The Music Circus management’s decision to include a show clearly intended to appeal to pre-teens was fully realized last week with the production of “Seussical.” The musical is unashamedly built off of the children’s stories by Dr. Seuss with music added that attempts to capture the spirit of the author’s humor and charm. The production was staged last week at the Wells Fargo Pavilion. We attended the Saturday night performance.
The musical was “co-conceived” by Lynn Ahrens, Stephen Flaherty and Monty Python member Eric Idle. Ms. Ahrens and Mr. Flaherty wrote the book, and Ms. Ahrens provided the lyrics for Mr. Flaherty’s music. The story, such as it is, focuses on Horton the Elephant and the tiny people of Who, whom Horton discovers one day (the how of that discovery escaped us, but no matter) and then determines to protect from harm against all cost. The plot that develops then allows the introduction of other Seuss characters, including the short-tailed bird Gertrude McFuzz, the self-possessed starlet bird, Mayzie LaBird, and Sour Kangaroo, along with the Mayor of Whoville and his wife, General Genghis Kahn Schmitz, Thing One and Thing Two, the Grinch (who stole Christmas), and assorted other Seuss creations. We don’t claim to be fully versed in the world of Seuss, but we assume that all the main characters from his books find their way into the story that is told in two relatively short acts.
It’s all very light fare, with messages – be aware of your good fortune, keep smiling in the face of adversity, shun war and hostility, love everyone – that are none-too-subtly contained in the lyrics and story. Whatever the show’s appeal for adults (we weren’t exactly swept away by the whole thing, while others of parent and grandparent age clearly were), it is enchanting for the younger set. Many in the audience appeared to be in the range of 2-10 years old, and all of those we were able to observe seemed to be completely engrossed in every minute of the production.
The cast was uniformly strong, even though the show is bereft of any real show-stopping numbers and this production lacked any scene-stealing performances. The always excellent Jason Graae (a Music Circus veteran) serves as the master of ceremonies as The Cat in the Hat. Mr. Graae spends a lot of time in his role acting as a cheerleader, but he also takes on a number of other roles in various scenes throughout the show. Young Josh Davis serves as the embattled son of Whoville’s Mayor as JoJo, but also serves as an assistant MC to Mr. Graae’s character at times. Both put a lot of energy into their roles, which the audience appreciated.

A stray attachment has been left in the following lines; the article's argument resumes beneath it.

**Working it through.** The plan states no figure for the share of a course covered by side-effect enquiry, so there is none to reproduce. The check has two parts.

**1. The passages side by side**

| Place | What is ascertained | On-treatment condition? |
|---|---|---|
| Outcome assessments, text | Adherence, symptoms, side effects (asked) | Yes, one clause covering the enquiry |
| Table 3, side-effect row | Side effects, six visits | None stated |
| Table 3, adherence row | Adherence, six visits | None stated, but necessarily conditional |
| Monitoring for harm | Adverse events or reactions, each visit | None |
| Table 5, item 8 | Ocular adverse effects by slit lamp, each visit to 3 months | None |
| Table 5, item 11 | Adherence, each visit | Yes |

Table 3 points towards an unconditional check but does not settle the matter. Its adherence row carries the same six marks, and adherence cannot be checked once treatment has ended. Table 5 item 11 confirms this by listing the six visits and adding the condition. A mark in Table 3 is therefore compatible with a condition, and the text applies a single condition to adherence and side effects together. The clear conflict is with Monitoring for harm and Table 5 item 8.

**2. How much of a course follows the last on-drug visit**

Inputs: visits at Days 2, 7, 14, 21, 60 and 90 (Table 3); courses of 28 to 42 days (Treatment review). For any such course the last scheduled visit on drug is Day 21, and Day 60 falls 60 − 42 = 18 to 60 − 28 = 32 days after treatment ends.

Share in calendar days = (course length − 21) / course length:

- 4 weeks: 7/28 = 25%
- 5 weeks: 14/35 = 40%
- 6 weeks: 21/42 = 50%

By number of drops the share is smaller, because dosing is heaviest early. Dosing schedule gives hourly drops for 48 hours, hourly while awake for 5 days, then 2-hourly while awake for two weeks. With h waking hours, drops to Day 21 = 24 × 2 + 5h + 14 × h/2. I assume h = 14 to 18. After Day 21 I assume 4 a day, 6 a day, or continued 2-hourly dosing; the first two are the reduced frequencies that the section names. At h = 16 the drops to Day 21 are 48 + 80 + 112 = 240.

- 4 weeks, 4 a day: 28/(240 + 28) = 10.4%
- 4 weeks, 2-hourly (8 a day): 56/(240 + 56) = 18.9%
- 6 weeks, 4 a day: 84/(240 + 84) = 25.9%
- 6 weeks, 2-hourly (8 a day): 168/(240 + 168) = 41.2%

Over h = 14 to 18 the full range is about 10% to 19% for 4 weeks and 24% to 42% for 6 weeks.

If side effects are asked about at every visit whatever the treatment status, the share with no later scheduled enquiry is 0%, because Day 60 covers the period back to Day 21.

Of the rest of the cast, John Treacy Egan was excellent as Horton, whether sitting on (with) the egg he is left with at one point or zealously guarding the whiff of cotton on which the citizens of Whoville are hidden at many others. Bets Malone and Ginifer King also offered strong portrayals of the two birds in the story (Ms. Malone sang nicely as the tail-challenged Gertrude McFuzz, and Ms. King vamped impressively as the self-possessed Mayzie LaBird). Rounding out the cast were Sharon Wilkins as Sour Kangaroo, Stuart Marland (fresh from his leading role in “Hello, Dolly!”) as the general, and Jamie Torcellini and Eydie Alyson as, respectively, the Whoville mayor and his wife. A strong 23-member ensemble (including nine from the Music Circus “Junior Company”) filled the rest of the roles.
Musical highlights included “Oh, The Thinks You Can Think!,” which opens and closes the show; “It’s Possible” (Mr. Graae and Josh Davis); “Alone in the Universe” (Mr. Egan and Josh Davis); “The One Feather Tail of Miss Gertrude McFuzz” (Ms. Malone); “How Lucky You Are” (Mr. Graae); “Mayzie in Palm Beach” (Ms. King, Mr. Graae, and Mr. Egan); and “Havin’ A Hunch” (Mr. Graae and Josh Davis).
The whole affair was ably directed by Glenn Casale, effectively using the aisles for several important scenes to allow the action to keep moving while sets were changed on the main stage. Dennis Castellano was musical director and conducted a solid 16-member orchestra. The limited (too limited) choreography was by Bob Richard. The characters’ puppets (Sour Kangaroo’s in particular) were designed by Richard Bay and Kara Ow. Mr. Bay and Tim Dugan designed the sets, and Kate Bergh (costumes) and Christine Conklin (hair, wigs, and makeup) made sure the actors looked their parts.
“Seussical” isn’t a great musical, but it’s effective in what it seeks to do, and this production was professional in every respect.